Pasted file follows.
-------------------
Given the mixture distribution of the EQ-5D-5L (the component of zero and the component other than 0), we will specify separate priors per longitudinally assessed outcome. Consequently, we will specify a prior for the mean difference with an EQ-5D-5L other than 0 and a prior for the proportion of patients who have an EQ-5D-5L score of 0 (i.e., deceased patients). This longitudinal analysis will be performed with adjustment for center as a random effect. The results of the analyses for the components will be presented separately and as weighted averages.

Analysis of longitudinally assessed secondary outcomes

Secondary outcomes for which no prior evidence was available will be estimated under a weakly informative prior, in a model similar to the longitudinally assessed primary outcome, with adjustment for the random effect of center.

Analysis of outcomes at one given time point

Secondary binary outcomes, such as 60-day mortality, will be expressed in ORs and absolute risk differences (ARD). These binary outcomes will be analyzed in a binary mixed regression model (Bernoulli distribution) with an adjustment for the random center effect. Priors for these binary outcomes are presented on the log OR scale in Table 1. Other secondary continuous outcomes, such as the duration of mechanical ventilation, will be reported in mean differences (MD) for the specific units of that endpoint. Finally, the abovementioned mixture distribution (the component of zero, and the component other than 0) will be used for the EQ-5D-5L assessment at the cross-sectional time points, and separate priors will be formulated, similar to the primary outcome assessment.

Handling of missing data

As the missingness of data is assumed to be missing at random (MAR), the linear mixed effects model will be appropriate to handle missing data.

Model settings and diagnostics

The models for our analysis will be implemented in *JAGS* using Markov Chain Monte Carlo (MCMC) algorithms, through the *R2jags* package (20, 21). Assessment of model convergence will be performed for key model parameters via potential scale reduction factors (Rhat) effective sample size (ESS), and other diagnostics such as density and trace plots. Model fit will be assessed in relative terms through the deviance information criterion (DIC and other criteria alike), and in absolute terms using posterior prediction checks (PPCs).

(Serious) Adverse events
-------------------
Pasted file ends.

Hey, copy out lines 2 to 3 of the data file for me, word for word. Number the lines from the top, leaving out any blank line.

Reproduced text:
Analysis of longitudinally assessed secondary outcomes

Secondary outcomes for which no prior evidence was available will be estimated under a weakly informative prior, in a model similar to the longitudinally assessed primary outcome, with adjustment for the random effect of center.